Another Shooting

Joe Doakes from Como Park emails about the story of the day:

White cop from St. Anthony department shot Black man at traffic stop on Larpenteur at Fry in Falcon Heights.  Passenger took video, protests and vigils occurring.

you might want to reiterate your policy of refusing to comment until facts are known to stop speculation on SITD.

As with all shooting stories; the first 24-48 hours of media reporting will be absolutely squalid.    I’ll be withholding most comment.

Doakes continues, speaking about the narrative from the video (which I’ll include below the jump):

Passenger says cop asked driver for his wallet, driver reached down for it and while reaching, told cop that driver had a concealed carry permit and was carrying (which they tell us in training you’re supposed to do).  Cop told driver to put his hands up, driver brought his hands back up and officer opened fire because driver was making threatening movements, possibly bringing up the gun.

I’m guessing young cop, twilight, Black guy, gun . . . yeah, that script pretty much writes itself.  Girlfriend and child in the car watched it all.

Not an accidental discharge, by the way, several shots fired.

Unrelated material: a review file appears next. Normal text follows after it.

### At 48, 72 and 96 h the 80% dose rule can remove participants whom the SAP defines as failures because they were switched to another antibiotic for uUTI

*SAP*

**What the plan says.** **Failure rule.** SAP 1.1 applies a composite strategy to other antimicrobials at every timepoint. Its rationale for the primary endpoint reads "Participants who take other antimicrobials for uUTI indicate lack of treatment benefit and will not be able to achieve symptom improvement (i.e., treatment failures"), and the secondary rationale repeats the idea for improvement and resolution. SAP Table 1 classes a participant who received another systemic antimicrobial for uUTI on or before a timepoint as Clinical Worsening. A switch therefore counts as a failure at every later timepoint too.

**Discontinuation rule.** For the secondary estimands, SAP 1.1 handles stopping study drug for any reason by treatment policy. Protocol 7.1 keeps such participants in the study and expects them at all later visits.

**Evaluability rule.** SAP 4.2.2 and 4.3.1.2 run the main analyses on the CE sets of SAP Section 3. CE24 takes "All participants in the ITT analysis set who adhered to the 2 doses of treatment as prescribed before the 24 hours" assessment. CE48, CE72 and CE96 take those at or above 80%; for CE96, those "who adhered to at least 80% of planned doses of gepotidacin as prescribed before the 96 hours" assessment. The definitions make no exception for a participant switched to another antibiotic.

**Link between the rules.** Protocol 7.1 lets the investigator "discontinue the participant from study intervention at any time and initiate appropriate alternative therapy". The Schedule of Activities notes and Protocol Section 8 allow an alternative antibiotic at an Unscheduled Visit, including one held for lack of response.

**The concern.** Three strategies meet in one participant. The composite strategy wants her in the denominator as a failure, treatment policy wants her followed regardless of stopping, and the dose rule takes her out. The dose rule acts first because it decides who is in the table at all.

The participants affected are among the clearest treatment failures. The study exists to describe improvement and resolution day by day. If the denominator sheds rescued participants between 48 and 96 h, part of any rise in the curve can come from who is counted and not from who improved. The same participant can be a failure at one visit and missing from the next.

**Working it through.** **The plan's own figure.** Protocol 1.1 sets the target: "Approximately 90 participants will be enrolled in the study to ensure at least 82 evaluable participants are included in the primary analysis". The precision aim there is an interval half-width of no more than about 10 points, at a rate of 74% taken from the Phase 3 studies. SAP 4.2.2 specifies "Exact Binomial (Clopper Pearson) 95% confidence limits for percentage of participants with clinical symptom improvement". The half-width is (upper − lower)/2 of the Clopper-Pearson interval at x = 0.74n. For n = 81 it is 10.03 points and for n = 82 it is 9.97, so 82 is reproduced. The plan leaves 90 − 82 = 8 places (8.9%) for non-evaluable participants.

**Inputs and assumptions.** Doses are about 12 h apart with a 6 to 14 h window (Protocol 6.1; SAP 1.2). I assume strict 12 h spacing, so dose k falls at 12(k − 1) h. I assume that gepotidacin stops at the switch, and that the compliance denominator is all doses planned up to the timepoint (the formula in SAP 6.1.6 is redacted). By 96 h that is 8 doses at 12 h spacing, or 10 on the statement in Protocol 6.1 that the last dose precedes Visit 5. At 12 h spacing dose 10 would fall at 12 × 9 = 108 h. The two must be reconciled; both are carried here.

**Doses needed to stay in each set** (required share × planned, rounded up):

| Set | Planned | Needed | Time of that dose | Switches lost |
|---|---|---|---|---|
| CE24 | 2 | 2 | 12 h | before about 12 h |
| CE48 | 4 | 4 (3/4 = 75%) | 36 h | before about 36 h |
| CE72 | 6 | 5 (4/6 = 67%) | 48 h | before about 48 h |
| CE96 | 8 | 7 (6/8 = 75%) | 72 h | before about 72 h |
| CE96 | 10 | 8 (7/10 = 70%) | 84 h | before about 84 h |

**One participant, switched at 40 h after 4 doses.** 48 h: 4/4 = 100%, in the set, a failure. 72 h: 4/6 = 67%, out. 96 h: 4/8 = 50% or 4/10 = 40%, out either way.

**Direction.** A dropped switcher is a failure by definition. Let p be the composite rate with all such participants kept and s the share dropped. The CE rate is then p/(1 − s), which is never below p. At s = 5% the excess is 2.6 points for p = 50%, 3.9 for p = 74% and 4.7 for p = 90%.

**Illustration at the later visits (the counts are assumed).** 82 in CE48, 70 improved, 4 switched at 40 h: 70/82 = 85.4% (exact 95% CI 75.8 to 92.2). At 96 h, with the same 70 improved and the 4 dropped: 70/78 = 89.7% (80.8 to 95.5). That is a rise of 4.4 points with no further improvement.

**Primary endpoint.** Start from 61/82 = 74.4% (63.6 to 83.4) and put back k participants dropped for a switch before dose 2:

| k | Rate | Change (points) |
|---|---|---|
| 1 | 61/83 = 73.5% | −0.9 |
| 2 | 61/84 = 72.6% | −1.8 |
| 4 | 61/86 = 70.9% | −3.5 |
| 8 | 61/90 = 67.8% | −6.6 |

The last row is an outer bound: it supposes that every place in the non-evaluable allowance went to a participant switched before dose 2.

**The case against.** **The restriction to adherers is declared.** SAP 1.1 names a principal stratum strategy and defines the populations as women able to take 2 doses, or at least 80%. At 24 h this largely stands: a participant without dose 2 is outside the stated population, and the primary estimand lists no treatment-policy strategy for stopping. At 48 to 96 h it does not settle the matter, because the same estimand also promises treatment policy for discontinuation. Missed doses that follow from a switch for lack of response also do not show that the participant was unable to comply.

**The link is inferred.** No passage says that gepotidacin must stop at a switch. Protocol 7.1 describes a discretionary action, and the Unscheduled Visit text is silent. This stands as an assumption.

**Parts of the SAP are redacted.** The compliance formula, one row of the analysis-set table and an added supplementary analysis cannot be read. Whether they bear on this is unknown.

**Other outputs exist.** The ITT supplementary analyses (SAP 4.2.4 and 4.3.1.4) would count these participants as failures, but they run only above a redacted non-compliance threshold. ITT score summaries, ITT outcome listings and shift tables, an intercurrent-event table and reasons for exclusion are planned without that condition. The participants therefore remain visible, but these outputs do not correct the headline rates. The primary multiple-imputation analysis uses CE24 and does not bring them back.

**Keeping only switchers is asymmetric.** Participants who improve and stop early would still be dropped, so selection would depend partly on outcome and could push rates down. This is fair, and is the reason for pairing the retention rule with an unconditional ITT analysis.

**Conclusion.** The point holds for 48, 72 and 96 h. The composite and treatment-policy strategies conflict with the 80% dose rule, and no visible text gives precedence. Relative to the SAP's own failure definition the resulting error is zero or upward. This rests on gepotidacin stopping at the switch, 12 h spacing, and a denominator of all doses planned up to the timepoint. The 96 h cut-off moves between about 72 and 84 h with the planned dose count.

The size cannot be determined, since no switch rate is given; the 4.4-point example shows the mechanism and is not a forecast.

Driver age 32, employed, no serious criminal record if he had a concealed carry permit . . . bad scene all around.

Not just employed; employed by the Saint Paul Public Schools, apparently, in a position for which (I’m informed) one needs to pass a background check.

My focus would be additional mandatory training for law enforcement and for permitted carriers: What, exactly, are permitted carriers supposed to do if stopped when carrying? Play-act it.  Drivers need to know so they don’t alarm officers, and officers need to have a standard method of handling the situation.

Joe Doakes

While I neither confirm nor deny I own or carry any firearms, I have sat through carry permit training; the most prudent course seems to be to inform the officer only when there’s a likelihood of a search – like, if you’re asked to get out of the car.    This was posited for exactly the reasons that seem likely to have occurred in this incident;   an incident that started as a fix-it ticket (apparently) escalated because a (law-abiding, black) man told the (apparently jumpy, possibly rookie) cop that he had a permit and gun in a manner that had likely been prescribed to him in his training.

We don’t know all the facts, though.

Indeed, that’s my only real answer to everything in this incident; we don’t know the facts yet.  Everything that everyone is saying is conjecture at this point.  Not pure, unadulterated conjecture; the video shot by the girlfriend an interesting wrinkle to this case (statements made while the incident is still in progress are admissable under Minnesota rules of evidence, although I’m not sure of any limitations that might apply); her story, for what it’s worth, stays very consistent through several retellings on video.